As events unfold in the next two volumes, it turns out that Lord Asriel’s real goal is nothing less than to overthrow the rule of God, and that Lyra has a special role in this quest: A prophecy names her as the new Eve, destined to free humanity from the yoke of sin and death. Lyra’s allies on this worthy mission include witches, bears, rebel angels, and two people from “our” London: Mary Malone, a physicist and ex-nun, and Will Parry, a boy Lyra’s age with a unique destiny of his own. After harrowing adventures and great sacrifices, Lyra devotes herself to building a “Republic of Heaven” in her world to replace the false promise of the Kingdom of Heaven. This republic, our young heroes learn, must be based on human self-government rather than divine authority, and on the conviction that we should live life to its fullest in this world rather than aspire to bliss in the next one.
In Pullman’s universe, God, also known as the Authority, is worse than nonexistent: He is a tyrannical fraud. According to Pullman’s peculiar theogony, in the beginning there was Dust, a substance generated when matter develops consciousness. Dust condensed into beings of pure spirit—angels—and the first of them established his dominance over the others by falsely telling them he had created them and the world. (In the final volume of the trilogy, The Amber Spyglass, this entity is explicitly identified as the Judeo-Christian God.) In a similar twist, the afterlife is real, but it’s a bleak, desolate prison camp for the souls of the dead, and true salvation lies in the oblivion expected by atheists. In a powerful sequence deliberately modeled on the Christian story of the Harrowing of Hell, in which Christ descends into the underworld to liberate the righteous, Will and Lyra invade the world of the dead and lead the souls out into a living world where they blissfully dissolve into atoms.
Pullman deserves credit for tackling ideas of this depth and magnitude in his novels, and for his ambitious reimagining of myth and theology (at times bringing to mind Mikhail Bulgakov’s classic Russian fantasy novel The Master and Margarita, with its unique take on the Devil and the life of Jesus). Unfortunately, His Dark Materials suffers from serious flaws both as literature and as a religious critique.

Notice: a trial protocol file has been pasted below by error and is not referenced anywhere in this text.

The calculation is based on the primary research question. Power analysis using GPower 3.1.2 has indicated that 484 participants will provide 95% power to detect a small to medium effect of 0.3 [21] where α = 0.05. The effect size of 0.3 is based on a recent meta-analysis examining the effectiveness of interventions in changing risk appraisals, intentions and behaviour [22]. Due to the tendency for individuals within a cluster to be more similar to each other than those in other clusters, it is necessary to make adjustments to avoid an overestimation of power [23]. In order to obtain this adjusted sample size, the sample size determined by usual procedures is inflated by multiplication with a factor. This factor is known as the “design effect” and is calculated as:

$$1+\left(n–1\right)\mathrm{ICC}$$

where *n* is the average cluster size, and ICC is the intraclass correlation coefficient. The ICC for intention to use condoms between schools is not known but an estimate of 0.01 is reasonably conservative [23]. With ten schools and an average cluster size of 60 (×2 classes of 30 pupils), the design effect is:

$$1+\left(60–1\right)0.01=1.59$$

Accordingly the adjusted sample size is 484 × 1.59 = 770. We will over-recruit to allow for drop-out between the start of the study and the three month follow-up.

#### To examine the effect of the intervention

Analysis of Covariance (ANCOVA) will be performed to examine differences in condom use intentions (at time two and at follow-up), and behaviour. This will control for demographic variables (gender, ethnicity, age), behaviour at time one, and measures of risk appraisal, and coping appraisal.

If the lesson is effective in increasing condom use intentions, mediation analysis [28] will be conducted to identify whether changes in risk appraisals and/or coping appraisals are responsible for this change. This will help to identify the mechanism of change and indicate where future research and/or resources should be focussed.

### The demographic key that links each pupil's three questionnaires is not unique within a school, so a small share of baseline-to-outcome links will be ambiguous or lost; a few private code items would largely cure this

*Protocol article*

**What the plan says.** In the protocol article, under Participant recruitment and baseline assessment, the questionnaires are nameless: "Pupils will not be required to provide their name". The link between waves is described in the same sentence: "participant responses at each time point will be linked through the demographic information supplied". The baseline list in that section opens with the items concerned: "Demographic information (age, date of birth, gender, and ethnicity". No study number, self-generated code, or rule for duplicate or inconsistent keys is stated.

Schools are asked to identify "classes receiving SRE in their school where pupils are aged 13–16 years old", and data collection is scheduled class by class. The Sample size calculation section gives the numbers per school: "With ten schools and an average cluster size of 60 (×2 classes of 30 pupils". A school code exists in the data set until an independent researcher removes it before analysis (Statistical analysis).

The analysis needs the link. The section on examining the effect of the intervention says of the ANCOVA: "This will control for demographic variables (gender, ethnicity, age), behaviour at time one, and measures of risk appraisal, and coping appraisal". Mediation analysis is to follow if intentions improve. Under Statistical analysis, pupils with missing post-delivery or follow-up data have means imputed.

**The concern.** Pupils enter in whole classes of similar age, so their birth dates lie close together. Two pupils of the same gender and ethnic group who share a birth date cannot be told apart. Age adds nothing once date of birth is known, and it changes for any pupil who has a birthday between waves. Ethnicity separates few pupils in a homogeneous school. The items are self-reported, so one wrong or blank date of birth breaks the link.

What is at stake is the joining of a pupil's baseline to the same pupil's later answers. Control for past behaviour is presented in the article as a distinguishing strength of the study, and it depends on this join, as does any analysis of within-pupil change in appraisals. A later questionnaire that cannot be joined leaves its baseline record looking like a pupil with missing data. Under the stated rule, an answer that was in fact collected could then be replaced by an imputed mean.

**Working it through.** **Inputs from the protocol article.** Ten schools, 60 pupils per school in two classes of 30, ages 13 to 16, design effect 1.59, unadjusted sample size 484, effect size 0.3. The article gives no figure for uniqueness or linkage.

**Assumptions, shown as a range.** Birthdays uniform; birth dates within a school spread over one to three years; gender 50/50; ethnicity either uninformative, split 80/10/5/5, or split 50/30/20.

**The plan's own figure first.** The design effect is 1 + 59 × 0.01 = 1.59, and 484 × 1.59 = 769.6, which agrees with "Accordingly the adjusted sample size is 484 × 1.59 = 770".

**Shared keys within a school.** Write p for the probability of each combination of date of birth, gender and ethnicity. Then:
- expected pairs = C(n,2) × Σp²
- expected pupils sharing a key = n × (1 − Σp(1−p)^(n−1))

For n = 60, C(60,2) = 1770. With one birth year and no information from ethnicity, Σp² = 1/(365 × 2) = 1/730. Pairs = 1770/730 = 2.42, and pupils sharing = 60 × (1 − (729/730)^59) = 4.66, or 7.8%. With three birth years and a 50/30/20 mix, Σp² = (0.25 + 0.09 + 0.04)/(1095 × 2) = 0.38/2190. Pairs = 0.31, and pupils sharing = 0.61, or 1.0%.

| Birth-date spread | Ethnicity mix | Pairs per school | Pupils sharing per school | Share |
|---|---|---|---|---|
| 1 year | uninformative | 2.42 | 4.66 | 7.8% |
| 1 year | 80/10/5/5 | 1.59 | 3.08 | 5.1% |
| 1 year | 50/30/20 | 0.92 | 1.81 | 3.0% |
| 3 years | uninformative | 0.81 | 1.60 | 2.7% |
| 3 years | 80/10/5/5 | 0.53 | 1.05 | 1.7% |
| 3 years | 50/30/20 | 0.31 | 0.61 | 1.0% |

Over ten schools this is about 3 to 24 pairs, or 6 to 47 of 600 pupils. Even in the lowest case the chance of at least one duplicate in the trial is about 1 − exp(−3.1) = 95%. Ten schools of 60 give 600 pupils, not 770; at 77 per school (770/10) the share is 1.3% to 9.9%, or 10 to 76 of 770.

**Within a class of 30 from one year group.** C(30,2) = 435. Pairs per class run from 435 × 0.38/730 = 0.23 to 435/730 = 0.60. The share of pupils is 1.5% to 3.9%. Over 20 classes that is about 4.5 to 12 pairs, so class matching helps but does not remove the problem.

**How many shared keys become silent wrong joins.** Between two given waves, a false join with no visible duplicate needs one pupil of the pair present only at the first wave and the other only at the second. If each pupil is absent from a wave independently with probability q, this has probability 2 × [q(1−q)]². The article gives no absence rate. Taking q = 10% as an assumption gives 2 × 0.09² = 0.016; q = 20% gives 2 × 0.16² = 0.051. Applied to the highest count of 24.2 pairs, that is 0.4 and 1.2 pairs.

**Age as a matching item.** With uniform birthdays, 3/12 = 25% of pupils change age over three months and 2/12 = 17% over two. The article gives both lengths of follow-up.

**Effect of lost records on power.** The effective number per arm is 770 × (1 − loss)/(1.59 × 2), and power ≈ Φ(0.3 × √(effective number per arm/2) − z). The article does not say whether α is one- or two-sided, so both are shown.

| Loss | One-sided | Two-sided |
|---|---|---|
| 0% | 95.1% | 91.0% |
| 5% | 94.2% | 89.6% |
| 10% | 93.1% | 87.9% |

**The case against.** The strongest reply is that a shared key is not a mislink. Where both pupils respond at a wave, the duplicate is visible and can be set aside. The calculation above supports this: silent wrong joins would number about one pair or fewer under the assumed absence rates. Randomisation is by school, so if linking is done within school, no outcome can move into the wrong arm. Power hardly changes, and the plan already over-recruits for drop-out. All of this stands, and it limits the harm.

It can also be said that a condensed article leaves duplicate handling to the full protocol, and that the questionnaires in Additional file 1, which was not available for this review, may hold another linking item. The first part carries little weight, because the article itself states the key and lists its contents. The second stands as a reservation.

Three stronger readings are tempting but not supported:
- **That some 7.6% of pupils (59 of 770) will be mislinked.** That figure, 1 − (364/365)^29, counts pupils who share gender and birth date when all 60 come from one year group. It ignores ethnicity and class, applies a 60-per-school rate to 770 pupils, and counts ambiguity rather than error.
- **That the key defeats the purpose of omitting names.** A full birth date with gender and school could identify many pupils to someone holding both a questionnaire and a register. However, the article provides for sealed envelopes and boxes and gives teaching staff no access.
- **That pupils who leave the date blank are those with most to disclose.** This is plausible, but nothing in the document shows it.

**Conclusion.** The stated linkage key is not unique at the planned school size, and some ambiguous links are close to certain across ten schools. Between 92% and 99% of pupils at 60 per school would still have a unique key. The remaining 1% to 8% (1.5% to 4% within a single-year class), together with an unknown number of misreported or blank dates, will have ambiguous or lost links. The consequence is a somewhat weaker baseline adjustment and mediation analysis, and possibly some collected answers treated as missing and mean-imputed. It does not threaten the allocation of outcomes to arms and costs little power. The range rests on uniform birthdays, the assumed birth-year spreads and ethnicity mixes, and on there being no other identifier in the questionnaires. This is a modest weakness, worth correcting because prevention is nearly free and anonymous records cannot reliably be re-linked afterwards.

While Pullman has said that he is interested in “telling a story, not preaching a sermon,” he slides more and more frequently into preaching as the story goes on. Some of his favorite ideas—for instance, that the human body with its senses is far superior to the fleshless spirit of the angels, or that the best afterlife is to become one with nature—are stated again and again and again and again. The idea that the transition from childhood innocence to adult experience should be welcomed, not feared, is illustrated by a heavy-handed plot twist in which Lyra and Will’s sexual awakening proves to be the key to the world’s salvation. When ideology and literature collide, literature suffers. The Amber Spyglass is not quite on a par with the first two novels: Its new characters and worlds are generally less interesting, far too much space is given to sententious musings about the meaning of life in a post-God world, and eventually you start to feel that Pullman is trying to cram too many messages into his narrative, even if that means unnecessarily dragging it out.
He stacks the deck too. It’s not clear, for instance, why the Authority needs to keep the souls of the dead in such a wretched place and not even bother to reward the faithful. Conversely, to sell the idea that “the sweet and most desirable end” for the souls of the dead is to drift into nothingness, Pullman depicts this dissolution as an ecstatic moment in which the souls’ atoms not only become one with the universe but mingle happily with the particles of deceased loved ones (whom, for some reason, they couldn’t find among their fellow ghosts).
Worse still, Pullman paints every character connected to the Church or religion, from the fascistic zealots of the Magisterium to the crazed monk in the world of the dead who stubbornly believes he’s in paradise, with an antipathy that sometimes recalls Ayn Rand’s demonization of her welfare-state bureaucrats. (In a 2003 interview with the Christian magazine The Third Way, Pullman conceded that this tendency was “an artistic flaw.”) Those on the anti-God side, meanwhile, are judged far more leniently. Lord Asriel, who sacrifices the life of an innocent child to his single-minded crusade, is still a heroic if flawed figure. The witches can be ruthless and vindictive—we learn that one witch queen punished a tribe that failed to honor her by slaughtering the white tigers it worshipped as totem gods—but they are still portrayed sympathetically because they are nature-loving, Church-hating pagans. The double standard grates at times.
When Time Out New York asked him about his anti-religious message, Pullman replied, “The position I’ve always taken is that religious intolerance and tyranny is just one aspect of a wider problem, which is the tendency in human societies toward absolutism.…We have to struggle all the time against that tendency toward wanting the one ‘true’ answer that abolishes all the others forever. That’s true in politics, and it’s true in religion, and it’s true in every aspect of human life.” But Pullman is soft-pedaling his position. His Dark Materials, at least, explicitly singles out religion as the major source of oppression throughout human history. “That is what the Church does, and every church is the same: control, destroy, obliterate every good feeling,” the tiger-slaying witch queen says with the author’s obvious approval. In Pullman’s novels, religion is not credited with any positive contributions to human society (whereas, in real history, the Catholic Church played a key role in ending such practices as forced marriage and infanticide) and is blamed for some things to which it has little if any connection (such as genital mutilation intended to prevent sexual pleasure).